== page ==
Vampires and Human Memory in Popular Culture
The first part of the volume considers the use of the vampire to deal with rapid cultural change, both to remember the past and to imagine possible futures. The second part examines vampire narratives as external cultural archives, a memory library allowing us to reference the past and understand how this underpins our present. Finally, the collection explores how the undead comes to embody memorial practice itself: an autonomous entity that gives form to traumatic, feminist, postcolonial and oral traditions and reveals the resilience of minority memory.
Ranging from actual reports of vampire activity to literary and cinematic interpretations of the blood-drinking revenant, this timely study investigates the ways in which the «undead memory» of the vampire throughout Western culture has helped us to remember more clearly who we were, who we are, and who we will/may become.
Sir Christopher Frayling Foreword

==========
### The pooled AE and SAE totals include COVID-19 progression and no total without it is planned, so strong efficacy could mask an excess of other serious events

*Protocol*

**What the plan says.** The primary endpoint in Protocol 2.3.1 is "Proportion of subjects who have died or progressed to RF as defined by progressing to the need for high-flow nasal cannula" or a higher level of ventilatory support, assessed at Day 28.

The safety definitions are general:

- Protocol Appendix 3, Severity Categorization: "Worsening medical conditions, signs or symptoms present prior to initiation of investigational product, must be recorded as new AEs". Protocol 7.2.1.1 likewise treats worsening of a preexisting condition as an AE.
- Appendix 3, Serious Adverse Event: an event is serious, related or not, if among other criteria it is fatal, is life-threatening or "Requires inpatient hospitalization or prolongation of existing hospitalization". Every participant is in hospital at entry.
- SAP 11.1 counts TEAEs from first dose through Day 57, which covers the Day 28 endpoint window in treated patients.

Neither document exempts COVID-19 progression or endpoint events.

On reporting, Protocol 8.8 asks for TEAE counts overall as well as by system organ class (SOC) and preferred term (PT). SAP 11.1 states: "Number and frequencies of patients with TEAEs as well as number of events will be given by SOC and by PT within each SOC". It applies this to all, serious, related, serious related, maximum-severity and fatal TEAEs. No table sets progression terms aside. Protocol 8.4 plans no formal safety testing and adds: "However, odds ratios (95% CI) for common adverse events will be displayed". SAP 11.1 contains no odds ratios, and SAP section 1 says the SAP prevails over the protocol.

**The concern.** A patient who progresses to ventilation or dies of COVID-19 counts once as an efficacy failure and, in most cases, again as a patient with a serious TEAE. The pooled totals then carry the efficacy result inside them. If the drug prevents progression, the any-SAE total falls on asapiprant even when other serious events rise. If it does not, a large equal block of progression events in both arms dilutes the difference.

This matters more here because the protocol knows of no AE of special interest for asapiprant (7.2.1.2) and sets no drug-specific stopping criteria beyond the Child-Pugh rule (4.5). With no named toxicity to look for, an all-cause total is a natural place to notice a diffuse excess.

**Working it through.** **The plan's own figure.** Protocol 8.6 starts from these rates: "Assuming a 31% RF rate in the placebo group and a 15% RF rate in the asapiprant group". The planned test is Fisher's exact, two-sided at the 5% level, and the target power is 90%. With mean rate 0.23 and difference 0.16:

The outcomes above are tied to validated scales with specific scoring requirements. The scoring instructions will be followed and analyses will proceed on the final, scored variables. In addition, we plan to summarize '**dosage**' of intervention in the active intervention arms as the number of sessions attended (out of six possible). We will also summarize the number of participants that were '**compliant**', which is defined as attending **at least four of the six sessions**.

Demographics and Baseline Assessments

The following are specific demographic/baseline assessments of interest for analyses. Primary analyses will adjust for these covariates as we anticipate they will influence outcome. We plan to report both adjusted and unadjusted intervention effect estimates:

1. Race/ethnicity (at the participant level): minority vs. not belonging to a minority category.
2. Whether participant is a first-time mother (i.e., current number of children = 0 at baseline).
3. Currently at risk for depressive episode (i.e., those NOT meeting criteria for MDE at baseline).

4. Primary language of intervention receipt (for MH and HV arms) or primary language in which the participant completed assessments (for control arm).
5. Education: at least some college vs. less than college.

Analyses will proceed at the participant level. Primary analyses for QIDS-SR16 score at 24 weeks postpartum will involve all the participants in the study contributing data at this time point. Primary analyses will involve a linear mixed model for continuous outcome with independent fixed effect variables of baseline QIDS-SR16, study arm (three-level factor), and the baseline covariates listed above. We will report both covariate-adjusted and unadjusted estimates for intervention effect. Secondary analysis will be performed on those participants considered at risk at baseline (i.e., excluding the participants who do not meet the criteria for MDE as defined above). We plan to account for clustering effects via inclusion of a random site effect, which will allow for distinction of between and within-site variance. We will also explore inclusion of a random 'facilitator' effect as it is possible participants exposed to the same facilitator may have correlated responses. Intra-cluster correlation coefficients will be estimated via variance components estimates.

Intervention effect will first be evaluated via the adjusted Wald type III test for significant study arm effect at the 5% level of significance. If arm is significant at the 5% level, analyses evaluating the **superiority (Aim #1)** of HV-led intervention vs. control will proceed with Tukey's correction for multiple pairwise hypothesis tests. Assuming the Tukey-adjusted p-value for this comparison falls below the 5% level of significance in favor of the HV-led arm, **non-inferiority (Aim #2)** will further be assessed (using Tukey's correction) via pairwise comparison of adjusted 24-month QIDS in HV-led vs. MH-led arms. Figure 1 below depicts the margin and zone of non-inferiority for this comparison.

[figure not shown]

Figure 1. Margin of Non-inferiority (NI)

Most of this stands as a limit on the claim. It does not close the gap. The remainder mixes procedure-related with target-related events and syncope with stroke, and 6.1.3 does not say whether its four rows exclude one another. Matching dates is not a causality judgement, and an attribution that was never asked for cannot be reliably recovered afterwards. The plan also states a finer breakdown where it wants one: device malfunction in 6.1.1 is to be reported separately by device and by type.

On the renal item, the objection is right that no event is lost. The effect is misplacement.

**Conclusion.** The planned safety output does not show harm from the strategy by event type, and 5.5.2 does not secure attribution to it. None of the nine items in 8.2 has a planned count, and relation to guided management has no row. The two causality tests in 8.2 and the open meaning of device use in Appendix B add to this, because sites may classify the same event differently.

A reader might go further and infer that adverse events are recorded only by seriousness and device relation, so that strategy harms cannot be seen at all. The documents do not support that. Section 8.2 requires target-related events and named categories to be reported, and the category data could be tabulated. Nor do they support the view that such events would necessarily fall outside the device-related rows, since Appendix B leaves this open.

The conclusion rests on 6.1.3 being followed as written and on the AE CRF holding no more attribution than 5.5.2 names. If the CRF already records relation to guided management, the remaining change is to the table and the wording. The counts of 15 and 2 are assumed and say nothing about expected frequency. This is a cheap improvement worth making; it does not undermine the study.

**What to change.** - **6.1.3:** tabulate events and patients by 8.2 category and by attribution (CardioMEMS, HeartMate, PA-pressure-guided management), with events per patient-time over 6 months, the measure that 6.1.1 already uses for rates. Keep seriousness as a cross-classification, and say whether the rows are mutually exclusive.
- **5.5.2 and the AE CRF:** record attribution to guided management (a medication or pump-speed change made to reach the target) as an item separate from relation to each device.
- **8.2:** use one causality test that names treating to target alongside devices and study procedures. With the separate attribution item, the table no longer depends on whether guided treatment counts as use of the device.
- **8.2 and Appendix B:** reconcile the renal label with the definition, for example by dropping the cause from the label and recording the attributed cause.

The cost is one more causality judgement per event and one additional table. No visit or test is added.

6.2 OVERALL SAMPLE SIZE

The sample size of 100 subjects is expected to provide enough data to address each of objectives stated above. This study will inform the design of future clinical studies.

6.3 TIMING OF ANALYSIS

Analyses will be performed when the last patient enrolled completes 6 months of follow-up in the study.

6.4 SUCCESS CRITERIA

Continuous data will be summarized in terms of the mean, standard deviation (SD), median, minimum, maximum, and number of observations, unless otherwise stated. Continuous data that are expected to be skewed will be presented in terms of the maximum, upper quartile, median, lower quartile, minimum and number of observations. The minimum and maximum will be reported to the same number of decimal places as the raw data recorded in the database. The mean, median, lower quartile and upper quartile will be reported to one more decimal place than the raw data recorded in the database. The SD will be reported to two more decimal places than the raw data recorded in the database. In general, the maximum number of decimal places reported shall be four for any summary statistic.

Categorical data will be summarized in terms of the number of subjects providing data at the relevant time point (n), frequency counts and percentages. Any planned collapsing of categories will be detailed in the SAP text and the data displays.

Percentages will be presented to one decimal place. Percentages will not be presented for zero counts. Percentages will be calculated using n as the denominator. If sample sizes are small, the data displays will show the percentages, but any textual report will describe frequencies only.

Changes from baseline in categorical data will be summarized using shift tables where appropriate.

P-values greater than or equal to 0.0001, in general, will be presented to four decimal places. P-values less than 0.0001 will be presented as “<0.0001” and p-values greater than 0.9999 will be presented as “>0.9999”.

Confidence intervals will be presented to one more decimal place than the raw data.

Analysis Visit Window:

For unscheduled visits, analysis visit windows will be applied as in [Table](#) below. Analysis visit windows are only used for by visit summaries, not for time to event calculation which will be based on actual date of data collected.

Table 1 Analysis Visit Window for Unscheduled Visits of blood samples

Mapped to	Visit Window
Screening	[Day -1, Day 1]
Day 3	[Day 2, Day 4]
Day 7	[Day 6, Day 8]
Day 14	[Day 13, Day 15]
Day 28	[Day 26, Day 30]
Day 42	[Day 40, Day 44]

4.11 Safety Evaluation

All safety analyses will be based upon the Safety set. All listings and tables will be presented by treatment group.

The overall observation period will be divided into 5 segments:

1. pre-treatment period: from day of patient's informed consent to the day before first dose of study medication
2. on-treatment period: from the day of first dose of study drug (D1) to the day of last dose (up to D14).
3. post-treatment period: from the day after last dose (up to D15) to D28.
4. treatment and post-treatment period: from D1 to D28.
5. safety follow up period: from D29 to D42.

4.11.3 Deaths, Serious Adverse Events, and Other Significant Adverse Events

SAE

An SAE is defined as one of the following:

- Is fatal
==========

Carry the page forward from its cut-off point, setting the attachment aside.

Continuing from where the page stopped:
Vampires are everywhere. Every modern medium of communication has been invaded by them, like a virus in the cultural bloodstream. They used to be goblins damned, and now they are spirits of health, the last romantics. They used to be impelled, beast-like, by a blood lust, and now they have an inner life, a psychology, and tend to be treated as addicts. At a time when the politics of identity have moved centre-stage – gender, sexuality, race, post-colonialism, Irish studies (where Bram Stoker is concerned), the abject, the return of the repressed – vampires have become particularly active in the groves of academe. Philosophers write of haun- tology (a Gothic version of ontology) and a special issue of “Philosophy Today” has been devoted to zombies, ethics and thought-experiments: vampires, meanwhile, stalk academic courses on the Gothic, some fifty- three at the last count at forty-four universities around the globe, and in contemporary literature have begun to revel in their own clichés, to be aware of themselves as metaphors. Socrates famously said that “the unexamined life is not worth living”; by a strange postmodern reversal, the examined undead have taken on a new lease of life … The folkloric vampire of the eighteenth century, at the outer reaches of Europe, was an agricultural figure, a ruddy-faced labourer with a breath problem and a three-day growth of beard who after death was just as likely to bite sheep and cows as his (usually his) close relatives. The upward social mobility of the vampire began,...
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